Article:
I continued at City College. I passed the physics course that I failed. I passed the next one and did pretty good. And I was like, ‘Okay, maybe I can do this.’ So, I persevered. At first, it was really difficult. I didn't get good grades, especially in math and physics, but I had a great support system with my classmates. A lot of us had similar stories in terms of where we came from. We were from immigrant families and growing up in certain parts of New York. We studied together, we buckled down and eventually figured it out.
The faculty at the City College physics department were also super supportive. They saw something in me and gave me a lot of encouragement.
Yeah, it's a very CUNY story.
GC: Why do you call yourself a “diversity-in-STEM warrior?”
Narinesingh: Diversity in STEM and access to STEM are important to me, especially in the kind of underserved communities that I came from. Some kids don't even have access to textbooks when they're learning science. I lived more than half my life in the city and part of my life upstate, and seeing the disparity in schools was really jarring to me. It very much motivated me.
Also, being a scientist of color, going to conferences and looking around the room and not really seeing people that I identify with or that looked like me made me feel weird, it made me feel like I had to act a certain way.
So, at City College, Professor Timothy Boyer brought us down to the basement and showed us all these different physics demonstrations. And I said myself, ‘The kids in Harlem don't ever get to experience stuff like this,’ you know, see the physics rather than hear someone lecture about it.
So, I started initiatives to bring students from Harlem to City College to see physics demonstrations … That sparked my passion. I started tutoring while I was an undergrad. That really inspired me because you could see all these kids, they were bright and they wanted to learn and they were hungry. But they just needed more of an opportunity. They really reminded me of myself.
Recently, I started working with the Harlem Gallery of Science and the National Society of Black Physicists. From talking to educators in Harlem, I came to the conclusion that doing events and tutoring is good. But, at the same time, there wasn't much follow-up to create reliable relationships for these kids. I thought really hard about mentorship, and I gave a talk at Columbia University about it.
Some people from the Harlem Gallery of Science heard about it — they're also CUNY faculty, by the way. They approached me about starting a mentorship program. It's probably my crowning achievement. All my scientific papers, all that stuff is great, but this mentorship program is really what I'm most proud of. We work with young people of color from Harlem, the Bronx, and we pair them up with college student role models who major in STEM, who are from similar cultural backgrounds. It’s called the National Society of Black Physicists-Harlem Gallery of Science Mentoring Program.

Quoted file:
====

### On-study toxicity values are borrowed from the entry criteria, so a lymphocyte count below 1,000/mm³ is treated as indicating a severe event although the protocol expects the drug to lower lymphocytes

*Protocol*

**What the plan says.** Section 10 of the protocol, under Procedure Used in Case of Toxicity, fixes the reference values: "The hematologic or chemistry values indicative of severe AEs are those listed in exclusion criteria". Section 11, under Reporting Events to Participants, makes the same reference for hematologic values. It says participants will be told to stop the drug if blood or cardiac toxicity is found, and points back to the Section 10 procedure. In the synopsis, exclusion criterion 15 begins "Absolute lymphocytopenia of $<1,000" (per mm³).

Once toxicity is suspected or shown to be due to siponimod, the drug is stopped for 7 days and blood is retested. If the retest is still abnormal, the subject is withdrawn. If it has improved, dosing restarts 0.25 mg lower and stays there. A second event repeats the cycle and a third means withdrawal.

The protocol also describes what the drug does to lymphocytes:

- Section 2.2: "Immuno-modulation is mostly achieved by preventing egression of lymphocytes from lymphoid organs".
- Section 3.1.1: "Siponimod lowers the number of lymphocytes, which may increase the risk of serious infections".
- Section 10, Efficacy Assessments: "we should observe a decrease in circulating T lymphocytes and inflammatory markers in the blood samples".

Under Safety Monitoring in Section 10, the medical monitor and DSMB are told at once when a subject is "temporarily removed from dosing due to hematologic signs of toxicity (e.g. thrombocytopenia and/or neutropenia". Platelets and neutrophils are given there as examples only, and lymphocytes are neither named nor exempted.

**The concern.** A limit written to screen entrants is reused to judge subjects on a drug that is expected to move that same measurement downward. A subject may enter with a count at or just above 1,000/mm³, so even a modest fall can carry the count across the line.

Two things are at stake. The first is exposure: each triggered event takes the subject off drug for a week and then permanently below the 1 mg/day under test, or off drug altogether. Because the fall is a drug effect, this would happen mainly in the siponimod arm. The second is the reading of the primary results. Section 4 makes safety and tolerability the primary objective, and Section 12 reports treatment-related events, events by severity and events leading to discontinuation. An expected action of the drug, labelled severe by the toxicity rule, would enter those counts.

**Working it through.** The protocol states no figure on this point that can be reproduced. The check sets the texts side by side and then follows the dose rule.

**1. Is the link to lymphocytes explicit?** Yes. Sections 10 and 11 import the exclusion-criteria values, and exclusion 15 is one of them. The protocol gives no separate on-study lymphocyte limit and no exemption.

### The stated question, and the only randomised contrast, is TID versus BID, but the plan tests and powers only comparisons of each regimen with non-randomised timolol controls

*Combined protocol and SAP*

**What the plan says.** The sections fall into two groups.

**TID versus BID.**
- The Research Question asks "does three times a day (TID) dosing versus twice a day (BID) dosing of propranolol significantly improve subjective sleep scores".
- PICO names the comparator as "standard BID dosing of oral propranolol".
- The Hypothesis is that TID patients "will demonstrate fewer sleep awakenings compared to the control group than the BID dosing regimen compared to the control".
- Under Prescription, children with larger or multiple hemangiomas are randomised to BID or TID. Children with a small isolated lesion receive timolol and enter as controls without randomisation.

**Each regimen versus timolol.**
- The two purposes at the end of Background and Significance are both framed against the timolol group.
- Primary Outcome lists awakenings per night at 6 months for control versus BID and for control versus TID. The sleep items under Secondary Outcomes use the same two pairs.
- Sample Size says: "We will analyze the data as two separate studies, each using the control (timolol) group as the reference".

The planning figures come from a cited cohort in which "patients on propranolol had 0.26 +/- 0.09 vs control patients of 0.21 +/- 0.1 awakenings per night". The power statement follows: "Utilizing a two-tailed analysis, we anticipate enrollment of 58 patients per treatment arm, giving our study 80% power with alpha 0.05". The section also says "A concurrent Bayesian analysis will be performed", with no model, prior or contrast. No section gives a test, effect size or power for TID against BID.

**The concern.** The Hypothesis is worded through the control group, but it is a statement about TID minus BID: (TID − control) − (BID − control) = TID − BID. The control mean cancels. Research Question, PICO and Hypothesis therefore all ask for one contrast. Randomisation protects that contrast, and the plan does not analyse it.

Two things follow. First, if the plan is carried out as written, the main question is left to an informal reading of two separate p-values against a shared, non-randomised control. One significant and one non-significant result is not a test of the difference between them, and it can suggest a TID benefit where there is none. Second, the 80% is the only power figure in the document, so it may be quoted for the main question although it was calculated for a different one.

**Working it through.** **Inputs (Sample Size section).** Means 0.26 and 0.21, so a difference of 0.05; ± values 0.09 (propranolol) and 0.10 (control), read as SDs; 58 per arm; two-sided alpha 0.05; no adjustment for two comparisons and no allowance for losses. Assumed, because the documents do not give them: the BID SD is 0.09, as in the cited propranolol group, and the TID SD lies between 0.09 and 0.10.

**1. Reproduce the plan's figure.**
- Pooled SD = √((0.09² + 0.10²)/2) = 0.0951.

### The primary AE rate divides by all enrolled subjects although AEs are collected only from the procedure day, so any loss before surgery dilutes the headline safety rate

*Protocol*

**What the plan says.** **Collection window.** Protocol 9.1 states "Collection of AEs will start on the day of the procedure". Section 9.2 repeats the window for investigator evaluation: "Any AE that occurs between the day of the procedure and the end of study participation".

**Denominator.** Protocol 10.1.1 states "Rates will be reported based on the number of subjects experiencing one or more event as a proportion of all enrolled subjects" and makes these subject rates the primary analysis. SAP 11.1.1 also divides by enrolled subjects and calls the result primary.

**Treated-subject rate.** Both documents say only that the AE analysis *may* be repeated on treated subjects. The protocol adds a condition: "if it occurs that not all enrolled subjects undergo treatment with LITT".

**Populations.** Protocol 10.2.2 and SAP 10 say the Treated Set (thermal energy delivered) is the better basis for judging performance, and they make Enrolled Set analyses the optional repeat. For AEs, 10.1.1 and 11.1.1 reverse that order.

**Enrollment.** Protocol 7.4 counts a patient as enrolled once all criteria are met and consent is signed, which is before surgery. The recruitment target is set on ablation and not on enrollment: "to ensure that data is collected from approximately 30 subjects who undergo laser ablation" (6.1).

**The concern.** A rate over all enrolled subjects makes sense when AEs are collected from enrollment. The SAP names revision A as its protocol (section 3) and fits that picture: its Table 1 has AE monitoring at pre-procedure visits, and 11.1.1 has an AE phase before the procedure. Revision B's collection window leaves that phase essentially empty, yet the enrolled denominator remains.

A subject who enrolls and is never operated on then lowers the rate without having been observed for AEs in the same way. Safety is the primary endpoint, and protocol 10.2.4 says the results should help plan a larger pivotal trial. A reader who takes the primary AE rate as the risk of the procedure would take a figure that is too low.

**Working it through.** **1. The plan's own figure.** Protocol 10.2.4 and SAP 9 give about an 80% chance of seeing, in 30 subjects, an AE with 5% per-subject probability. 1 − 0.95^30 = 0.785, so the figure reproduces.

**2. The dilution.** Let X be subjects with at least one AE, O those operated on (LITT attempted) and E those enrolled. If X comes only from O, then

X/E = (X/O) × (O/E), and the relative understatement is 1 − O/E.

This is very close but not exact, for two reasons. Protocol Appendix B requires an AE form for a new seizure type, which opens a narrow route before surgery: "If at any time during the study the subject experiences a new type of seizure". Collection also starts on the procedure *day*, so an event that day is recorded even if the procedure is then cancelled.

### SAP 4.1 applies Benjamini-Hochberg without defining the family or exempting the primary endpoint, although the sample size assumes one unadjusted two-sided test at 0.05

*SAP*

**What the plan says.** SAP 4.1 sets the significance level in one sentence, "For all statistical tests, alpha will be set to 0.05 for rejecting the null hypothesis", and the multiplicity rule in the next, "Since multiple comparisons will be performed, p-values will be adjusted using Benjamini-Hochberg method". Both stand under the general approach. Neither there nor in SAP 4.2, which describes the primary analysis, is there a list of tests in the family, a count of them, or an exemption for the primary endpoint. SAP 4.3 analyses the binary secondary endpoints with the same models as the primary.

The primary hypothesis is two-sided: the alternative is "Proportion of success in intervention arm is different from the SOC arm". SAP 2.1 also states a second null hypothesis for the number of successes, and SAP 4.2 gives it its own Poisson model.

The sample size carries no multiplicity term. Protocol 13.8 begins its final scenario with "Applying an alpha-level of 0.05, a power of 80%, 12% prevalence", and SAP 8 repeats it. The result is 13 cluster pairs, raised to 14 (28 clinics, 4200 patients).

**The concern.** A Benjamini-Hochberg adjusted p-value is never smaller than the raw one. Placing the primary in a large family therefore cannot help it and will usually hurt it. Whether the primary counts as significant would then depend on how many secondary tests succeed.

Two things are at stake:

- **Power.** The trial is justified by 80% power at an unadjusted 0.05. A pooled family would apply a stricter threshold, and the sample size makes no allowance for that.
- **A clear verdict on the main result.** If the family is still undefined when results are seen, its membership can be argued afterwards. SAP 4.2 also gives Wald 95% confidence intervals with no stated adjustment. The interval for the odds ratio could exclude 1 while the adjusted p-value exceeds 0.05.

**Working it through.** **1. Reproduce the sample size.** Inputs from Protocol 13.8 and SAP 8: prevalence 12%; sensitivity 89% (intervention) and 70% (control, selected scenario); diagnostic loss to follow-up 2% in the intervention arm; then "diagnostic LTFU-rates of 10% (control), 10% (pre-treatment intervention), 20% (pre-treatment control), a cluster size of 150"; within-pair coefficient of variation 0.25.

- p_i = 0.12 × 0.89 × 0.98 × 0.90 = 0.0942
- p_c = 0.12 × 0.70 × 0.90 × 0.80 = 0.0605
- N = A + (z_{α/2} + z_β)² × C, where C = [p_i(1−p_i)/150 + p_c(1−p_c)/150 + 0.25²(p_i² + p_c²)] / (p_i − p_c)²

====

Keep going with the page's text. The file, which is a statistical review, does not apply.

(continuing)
GC: What will you focus on at Princeton?
Narinesingh: Because I laid out the groundwork for atmospheric blocking research throughout my Ph.D., it will be a continuation of that.
This is a federally-funded laboratory, which creates the best kind of climate models with the best kind of computing power that's available to really understand climate change and how the weather patterns will evolve in the future. We already know, for a fact, that human beings are changing the weather and climate on the Earth. We have to know how to prepare for that, what to expect in the future, and how to build better to be ready for these impacts.
My work will be to continue to look at the changes in atmospheric blocking in future climates, but also extreme weather events, in general — things like precipitation, heat waves, the waves in the atmosphere — so, looking at these advanced computer models and understanding how the climate changes and how weather patterns will evolve in the future.
GC: What advice would you have given yourself at the start of your Ph.D. journey?
Narinesingh: Probably the biggest thing is to just be mindful. Towards the end of my Ph.D., when I started working with the mentoring program, I got into meditation and mindfulness. It's something that I've always wanted to pursue, but I could never really sit still.
Professor Stanley Altman at City College helped me get into it, and it made me much more able to handle stress. It made me realize that nothing is permanent. You go through tough times in life, but it doesn't last forever. And you just have to focus on the moment and get through it.
So, I would tell myself to be more mindful, learn who I really am and how I can be there for other people, as well.
Published by the Office of Communications and Marketing